Hospice: Avoiding the ‘death wing’ misnomer

Hospice is one of the most successful healthcare programs that we have in the United States. It is rare to hear even one negative comment when discussing the program. The only exception is that some doctor’s seem to want to control the patients care for too long, and therefore will not turn over the care to hospice soon enough.

However, I have recently noticed a trend in some assisted living and skilled nursing homes where they are mixing hospice and dementia residents due to the higher levels of care needed. Yet this creates three issues.

First, the Alzheimer’s and dementia residents in this environment rarely have the activities focus that is so critical to the quality of life for a resident with cognitive issues. The care is relegated to containment, safety, and the basics.

Secondly, the unit becomes known as the “death wing.” You know the Eagles hit “Hotel California” and the final verse:

Last thing I remember, I was

Running for the door

I had to find the passage back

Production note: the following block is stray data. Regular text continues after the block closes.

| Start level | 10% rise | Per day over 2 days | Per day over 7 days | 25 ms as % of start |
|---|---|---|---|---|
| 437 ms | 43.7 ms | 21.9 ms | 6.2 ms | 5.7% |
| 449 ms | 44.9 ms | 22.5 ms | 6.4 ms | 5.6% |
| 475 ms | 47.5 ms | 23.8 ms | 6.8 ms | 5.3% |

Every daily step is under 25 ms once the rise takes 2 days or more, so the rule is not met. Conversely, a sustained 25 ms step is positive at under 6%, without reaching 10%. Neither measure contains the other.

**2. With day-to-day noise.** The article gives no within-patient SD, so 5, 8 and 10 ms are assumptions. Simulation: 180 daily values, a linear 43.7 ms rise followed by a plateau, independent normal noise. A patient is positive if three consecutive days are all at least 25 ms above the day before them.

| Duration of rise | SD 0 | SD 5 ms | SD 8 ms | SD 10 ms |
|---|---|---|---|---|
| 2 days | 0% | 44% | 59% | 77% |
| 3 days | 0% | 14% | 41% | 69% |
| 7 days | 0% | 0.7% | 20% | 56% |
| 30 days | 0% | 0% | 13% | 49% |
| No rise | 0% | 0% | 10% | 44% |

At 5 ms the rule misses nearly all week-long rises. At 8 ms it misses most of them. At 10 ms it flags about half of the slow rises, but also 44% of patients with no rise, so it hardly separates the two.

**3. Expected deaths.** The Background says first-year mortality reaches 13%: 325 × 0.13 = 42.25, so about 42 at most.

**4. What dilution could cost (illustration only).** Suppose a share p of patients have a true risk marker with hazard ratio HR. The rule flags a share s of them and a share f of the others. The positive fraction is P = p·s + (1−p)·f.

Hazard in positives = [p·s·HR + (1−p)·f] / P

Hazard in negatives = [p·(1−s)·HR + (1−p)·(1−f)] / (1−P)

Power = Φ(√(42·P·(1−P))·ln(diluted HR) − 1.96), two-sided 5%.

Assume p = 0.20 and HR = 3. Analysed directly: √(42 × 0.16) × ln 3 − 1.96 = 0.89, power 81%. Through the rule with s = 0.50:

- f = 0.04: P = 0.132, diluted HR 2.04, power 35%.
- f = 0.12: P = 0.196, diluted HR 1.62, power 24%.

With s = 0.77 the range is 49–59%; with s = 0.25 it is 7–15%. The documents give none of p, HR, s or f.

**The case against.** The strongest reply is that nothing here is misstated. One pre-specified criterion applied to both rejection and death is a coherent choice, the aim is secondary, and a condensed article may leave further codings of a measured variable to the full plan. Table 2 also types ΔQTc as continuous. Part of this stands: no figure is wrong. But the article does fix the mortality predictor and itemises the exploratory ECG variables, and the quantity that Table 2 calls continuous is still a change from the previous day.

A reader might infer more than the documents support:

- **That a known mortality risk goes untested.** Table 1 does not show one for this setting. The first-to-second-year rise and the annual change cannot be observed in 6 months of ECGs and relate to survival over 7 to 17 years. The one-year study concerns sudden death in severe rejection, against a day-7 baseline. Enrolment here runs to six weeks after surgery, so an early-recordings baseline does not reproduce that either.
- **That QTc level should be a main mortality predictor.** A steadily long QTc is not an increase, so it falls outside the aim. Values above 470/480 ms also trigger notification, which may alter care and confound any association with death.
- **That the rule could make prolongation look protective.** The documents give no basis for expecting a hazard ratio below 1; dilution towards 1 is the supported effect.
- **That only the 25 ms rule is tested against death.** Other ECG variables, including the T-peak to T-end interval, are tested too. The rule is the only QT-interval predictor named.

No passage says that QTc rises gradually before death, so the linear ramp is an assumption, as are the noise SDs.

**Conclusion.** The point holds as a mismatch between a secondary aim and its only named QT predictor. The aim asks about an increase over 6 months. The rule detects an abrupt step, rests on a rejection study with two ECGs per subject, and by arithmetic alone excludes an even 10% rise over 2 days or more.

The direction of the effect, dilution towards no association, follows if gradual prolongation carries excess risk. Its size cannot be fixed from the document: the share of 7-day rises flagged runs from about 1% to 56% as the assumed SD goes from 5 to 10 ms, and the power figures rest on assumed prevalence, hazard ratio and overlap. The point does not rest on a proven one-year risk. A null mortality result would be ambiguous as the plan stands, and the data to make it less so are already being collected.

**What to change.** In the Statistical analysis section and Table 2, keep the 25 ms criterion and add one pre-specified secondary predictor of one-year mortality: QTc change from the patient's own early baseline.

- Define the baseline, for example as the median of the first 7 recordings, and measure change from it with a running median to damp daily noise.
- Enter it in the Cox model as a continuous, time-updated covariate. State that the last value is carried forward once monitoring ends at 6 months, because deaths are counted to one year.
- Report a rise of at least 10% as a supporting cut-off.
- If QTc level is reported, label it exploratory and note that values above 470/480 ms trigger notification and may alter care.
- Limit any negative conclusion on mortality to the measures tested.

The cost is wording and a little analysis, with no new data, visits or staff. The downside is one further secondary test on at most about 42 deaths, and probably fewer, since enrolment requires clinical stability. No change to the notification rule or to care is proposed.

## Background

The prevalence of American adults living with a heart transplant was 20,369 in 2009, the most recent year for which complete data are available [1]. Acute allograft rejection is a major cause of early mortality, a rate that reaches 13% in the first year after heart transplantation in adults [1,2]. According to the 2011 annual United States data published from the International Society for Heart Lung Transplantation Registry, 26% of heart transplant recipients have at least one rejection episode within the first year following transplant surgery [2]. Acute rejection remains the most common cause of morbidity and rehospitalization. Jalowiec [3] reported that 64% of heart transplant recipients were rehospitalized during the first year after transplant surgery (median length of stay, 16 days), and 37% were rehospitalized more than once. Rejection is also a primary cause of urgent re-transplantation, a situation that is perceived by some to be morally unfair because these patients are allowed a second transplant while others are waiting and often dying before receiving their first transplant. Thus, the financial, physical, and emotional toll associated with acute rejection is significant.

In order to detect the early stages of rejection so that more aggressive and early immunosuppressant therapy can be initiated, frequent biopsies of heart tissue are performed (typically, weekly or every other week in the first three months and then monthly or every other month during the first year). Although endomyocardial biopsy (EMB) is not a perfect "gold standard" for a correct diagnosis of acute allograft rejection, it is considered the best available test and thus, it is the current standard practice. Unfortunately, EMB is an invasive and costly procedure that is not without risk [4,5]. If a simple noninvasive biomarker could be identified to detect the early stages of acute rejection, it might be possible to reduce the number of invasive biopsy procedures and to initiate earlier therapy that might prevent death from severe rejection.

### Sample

To the place I was before

‘Relax,’ said the night man,

‘We are programmed to receive.

You can check-out any time you like,

But you can never leave!’

Residents, staff, and families know that once you go beyond the shut doors, there’s only one way out. While the families of those at hospices have been counseled to deal with this trauma of losing a loved one, many families of those with Alzheimer’s or dementia are not at the same place, nor do they want to be.

Lastly, hospice residents and their families have completely different needs from Alzheimer’s and dementia residents. The programming is different, the care is different, and the environment should be different. While both programs are focused on quality of life vs. curative care, hospice care involves the family and loved ones in what is considered a natural process, not something that should be sped up or slowed down. It is incredibly important to allow the families to feel completely comfortable entering in to a hospice environment, which is difficult to achieve in a secured Alzheimer’s unit.

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